Sunday, March 31, 2013

March Was a Bitch



For, lo, the winter is past, the rain is over and gone; the flowers appear on the earth; the time of the singing of the birds is come, and the voice of the turtle is heard in our land.
- Old Testament, Song of Solomon, 2:11, 12

March is not leaving Illinois without a fight. It lingers like a gasping battler, nearly spent but holding on for that last punch. There’s a sheet of thin ice on Crystal Lake and the geese and ducks congregate at the edge to gossip about warm thermals and faraway fields. Jan and I walked along the lakefront snapping pictures, hands stuffed in our pockets to keep warm. I worked all morning on two stories I’m writing, one of which will make the rounds of mainstream publishers when it’s completed in a year. The air was cold but refreshing and I returned to my den to work again on those stories, lost in another time and fighting battles I know I can win. I thought to share some of the photos I took today as an interlude on the digital highway.

  
 

Thursday, March 28, 2013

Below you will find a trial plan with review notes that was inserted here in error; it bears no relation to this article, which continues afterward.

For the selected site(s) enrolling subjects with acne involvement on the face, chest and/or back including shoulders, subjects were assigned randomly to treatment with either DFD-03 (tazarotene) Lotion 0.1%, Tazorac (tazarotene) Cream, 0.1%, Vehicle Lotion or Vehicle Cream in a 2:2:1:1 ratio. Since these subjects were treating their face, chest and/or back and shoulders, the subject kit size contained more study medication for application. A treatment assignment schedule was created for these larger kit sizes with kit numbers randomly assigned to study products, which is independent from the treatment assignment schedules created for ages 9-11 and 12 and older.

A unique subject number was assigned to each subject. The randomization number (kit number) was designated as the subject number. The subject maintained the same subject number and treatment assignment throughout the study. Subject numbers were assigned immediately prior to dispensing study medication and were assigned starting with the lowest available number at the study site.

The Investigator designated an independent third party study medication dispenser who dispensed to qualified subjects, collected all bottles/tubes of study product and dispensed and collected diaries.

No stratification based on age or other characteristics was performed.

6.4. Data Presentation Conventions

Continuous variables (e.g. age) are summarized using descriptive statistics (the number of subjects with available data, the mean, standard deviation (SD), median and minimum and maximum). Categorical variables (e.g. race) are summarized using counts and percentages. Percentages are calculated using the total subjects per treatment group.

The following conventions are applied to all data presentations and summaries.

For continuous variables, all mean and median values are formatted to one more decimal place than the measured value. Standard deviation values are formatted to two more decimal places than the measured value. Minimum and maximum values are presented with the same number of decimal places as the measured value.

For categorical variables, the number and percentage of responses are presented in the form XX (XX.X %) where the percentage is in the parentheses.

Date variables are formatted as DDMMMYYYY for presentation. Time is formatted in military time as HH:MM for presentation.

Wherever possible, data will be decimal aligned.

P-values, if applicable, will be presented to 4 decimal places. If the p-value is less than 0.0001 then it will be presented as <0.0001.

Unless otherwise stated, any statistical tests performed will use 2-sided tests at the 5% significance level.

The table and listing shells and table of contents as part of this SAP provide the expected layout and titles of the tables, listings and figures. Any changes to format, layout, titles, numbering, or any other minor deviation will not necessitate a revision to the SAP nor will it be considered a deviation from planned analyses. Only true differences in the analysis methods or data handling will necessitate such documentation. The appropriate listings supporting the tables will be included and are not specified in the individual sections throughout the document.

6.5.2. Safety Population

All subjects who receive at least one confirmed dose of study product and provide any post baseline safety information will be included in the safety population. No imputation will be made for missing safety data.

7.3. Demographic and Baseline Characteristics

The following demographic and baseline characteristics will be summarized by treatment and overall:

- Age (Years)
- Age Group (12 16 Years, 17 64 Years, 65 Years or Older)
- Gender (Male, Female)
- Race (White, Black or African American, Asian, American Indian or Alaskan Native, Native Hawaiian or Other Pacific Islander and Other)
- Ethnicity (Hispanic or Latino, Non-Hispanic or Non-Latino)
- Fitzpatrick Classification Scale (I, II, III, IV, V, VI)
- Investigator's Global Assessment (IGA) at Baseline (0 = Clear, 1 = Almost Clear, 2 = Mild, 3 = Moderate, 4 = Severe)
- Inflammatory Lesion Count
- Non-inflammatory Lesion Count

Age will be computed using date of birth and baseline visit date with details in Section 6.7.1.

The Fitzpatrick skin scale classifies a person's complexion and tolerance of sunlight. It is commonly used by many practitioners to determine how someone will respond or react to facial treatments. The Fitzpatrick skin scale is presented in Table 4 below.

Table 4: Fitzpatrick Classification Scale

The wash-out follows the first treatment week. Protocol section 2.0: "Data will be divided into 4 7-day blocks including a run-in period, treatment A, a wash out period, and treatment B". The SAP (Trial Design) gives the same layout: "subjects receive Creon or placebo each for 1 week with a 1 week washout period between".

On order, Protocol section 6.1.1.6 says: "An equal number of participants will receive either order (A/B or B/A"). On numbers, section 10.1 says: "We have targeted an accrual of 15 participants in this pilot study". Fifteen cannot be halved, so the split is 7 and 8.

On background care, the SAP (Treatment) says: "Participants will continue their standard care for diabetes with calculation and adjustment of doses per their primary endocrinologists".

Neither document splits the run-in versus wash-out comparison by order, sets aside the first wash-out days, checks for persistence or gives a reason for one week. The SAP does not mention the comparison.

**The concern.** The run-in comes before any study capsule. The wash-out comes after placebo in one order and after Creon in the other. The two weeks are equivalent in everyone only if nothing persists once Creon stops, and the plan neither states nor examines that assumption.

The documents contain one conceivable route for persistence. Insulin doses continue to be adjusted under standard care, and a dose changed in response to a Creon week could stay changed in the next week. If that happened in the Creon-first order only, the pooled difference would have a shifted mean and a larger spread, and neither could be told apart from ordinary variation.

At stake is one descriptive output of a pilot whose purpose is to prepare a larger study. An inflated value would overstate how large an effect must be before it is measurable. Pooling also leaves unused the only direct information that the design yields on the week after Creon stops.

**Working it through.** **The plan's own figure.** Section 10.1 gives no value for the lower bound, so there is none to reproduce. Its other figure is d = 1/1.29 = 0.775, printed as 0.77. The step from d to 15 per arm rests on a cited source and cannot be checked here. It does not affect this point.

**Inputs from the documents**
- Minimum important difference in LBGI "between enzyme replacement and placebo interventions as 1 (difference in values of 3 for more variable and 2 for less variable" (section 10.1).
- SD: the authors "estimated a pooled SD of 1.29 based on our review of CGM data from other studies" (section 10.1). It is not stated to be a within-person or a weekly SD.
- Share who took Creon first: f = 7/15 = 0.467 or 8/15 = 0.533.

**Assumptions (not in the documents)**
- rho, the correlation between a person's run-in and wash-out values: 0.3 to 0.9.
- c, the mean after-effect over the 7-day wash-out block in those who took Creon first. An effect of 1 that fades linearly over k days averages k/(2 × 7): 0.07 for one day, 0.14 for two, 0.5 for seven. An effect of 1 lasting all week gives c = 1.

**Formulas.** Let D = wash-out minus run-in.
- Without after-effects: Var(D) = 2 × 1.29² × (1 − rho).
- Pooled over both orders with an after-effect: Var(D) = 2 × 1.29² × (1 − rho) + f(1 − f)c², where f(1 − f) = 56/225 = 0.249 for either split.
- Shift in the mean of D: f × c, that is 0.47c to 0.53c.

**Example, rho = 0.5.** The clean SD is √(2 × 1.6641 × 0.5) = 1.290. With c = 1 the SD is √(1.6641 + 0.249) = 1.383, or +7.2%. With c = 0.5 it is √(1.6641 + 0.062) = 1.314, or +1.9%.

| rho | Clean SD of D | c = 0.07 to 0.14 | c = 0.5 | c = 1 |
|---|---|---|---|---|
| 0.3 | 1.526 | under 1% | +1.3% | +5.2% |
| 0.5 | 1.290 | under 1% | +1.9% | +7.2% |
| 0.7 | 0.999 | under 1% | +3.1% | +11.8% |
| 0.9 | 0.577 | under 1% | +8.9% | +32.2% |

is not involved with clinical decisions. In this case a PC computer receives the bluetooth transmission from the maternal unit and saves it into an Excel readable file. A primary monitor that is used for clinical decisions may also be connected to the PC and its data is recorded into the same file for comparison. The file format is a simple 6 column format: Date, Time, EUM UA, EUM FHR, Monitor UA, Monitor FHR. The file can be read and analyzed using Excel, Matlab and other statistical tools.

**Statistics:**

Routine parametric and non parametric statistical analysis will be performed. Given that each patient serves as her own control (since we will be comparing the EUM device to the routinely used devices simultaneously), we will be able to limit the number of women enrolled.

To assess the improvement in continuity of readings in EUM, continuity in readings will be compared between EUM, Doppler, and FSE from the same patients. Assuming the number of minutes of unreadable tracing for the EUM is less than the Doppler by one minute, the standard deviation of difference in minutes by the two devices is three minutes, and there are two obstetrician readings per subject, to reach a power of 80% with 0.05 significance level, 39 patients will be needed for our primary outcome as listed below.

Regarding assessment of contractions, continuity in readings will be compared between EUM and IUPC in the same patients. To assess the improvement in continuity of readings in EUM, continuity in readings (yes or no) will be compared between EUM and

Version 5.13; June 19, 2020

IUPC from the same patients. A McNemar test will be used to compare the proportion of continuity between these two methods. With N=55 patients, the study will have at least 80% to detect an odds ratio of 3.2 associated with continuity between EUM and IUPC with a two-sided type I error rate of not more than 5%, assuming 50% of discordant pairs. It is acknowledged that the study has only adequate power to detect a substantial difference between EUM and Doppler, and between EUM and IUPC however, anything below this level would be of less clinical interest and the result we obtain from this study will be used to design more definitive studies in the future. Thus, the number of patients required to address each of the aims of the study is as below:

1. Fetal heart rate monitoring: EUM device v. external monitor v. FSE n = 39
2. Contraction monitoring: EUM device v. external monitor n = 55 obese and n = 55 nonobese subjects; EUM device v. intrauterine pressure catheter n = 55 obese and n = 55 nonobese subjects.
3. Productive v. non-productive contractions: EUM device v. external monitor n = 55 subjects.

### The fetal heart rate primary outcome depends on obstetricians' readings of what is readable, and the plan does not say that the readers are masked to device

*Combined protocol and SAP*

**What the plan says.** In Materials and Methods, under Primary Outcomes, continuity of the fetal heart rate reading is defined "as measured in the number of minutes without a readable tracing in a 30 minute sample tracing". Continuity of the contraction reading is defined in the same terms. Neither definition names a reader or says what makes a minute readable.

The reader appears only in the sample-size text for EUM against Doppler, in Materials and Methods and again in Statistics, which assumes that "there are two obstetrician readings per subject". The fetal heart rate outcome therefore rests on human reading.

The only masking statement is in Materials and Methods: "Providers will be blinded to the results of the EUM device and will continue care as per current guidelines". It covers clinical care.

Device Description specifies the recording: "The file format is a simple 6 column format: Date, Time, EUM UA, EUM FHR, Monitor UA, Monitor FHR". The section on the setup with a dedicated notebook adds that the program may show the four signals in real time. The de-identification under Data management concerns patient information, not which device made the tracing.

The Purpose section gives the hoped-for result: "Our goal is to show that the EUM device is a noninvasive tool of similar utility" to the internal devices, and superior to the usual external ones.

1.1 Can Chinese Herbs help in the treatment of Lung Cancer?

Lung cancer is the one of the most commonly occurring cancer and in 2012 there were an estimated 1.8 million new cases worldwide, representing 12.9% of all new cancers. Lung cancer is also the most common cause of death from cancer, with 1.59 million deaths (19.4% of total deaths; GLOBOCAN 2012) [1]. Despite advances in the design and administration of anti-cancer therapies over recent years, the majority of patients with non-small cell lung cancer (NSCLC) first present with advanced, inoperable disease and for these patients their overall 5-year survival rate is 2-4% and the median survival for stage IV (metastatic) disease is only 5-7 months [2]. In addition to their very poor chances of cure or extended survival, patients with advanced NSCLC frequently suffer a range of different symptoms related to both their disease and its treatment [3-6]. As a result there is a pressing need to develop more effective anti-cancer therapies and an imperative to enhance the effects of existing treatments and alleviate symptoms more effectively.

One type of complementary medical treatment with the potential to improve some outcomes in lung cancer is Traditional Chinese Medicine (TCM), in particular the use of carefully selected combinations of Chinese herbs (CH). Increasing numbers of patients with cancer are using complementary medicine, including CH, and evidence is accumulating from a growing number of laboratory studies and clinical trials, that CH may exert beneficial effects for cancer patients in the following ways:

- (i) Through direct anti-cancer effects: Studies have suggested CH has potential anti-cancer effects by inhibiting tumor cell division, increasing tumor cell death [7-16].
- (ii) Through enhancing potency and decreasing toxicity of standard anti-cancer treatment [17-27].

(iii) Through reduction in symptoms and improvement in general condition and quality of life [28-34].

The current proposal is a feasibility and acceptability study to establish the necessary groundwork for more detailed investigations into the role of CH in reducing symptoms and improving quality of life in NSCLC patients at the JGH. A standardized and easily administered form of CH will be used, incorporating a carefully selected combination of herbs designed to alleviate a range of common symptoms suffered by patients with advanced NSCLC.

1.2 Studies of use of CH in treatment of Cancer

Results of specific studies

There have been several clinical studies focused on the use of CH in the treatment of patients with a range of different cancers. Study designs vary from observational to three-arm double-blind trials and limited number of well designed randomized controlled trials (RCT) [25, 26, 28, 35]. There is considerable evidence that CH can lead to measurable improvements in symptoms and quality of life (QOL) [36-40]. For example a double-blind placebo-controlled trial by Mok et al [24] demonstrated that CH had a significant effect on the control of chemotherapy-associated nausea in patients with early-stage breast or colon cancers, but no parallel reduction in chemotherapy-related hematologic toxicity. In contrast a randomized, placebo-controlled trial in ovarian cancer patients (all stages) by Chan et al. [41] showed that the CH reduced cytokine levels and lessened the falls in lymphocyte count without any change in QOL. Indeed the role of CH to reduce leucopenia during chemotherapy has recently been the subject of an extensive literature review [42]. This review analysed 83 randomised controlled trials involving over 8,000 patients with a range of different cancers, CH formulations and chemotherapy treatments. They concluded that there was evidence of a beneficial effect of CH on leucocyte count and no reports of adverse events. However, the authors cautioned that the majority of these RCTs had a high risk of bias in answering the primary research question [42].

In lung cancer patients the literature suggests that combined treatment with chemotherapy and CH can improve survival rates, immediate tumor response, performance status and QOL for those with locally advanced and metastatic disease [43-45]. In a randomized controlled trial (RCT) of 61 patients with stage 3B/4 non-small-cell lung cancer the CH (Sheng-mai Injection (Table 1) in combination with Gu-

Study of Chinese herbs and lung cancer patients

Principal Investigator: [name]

Kane’s War by Nick Stone


Kane’s War was a late 80s series that ran about six books, possibly more. I only read # 4 and # 6. I would have read more but I never saw the other titles. I’m assuming Nick Stone is a pseudonym. I have no other information about this series or its author, and when I googled it I found very little. What I can tell you is that I enjoyed the two books I read. Kane’s War # 4 Crackdown is a fast and enjoyable thriller. The setup: Ben Kane runs a charter boat service in the Caribbean that includes a fleet of Laser speedboats. Kane is a Vietnam vet seeking peace and solitude, but the Caribbean drug trade rubs him the wrong way. In # 4 Crackdown he sets his sights on the Cuban cocaine trade which has become a billion dollar operation, Recruited by a mysterious agent named Weaver, Kane plunges into an action packed adventure that is brutally violent. The action is all in the fashion of Ian Fleming’s James Bond novels and even the Nick Carter Killmaster series. As you would expect, there’s just enough raw sex with a beautiful woman to keep you turning the pages. The writing is logical and paced according to the genre. The sex is a welcome diversion from the suspense and action, as it should be. Kane’s War # 6 Dead Heat pits Kane against a group of killers who are trying to fix a sailing race. These two titles also reminded me of the Mack Bolan series. Kane has his own team of men at his side and the mysterious Weaver is somewhat like Hal Brognola from the Bolan books. Looking them over again recently I enjoyed them just as much the second time. 

Sunday, March 24, 2013

The Fragrance of Grass by Guy de la Valdene


“For fundamental reasons of survival, animals don’t follow insane leaders, only men do.”             - The Fragrance of Grass, Guy de la Valdene, p. 54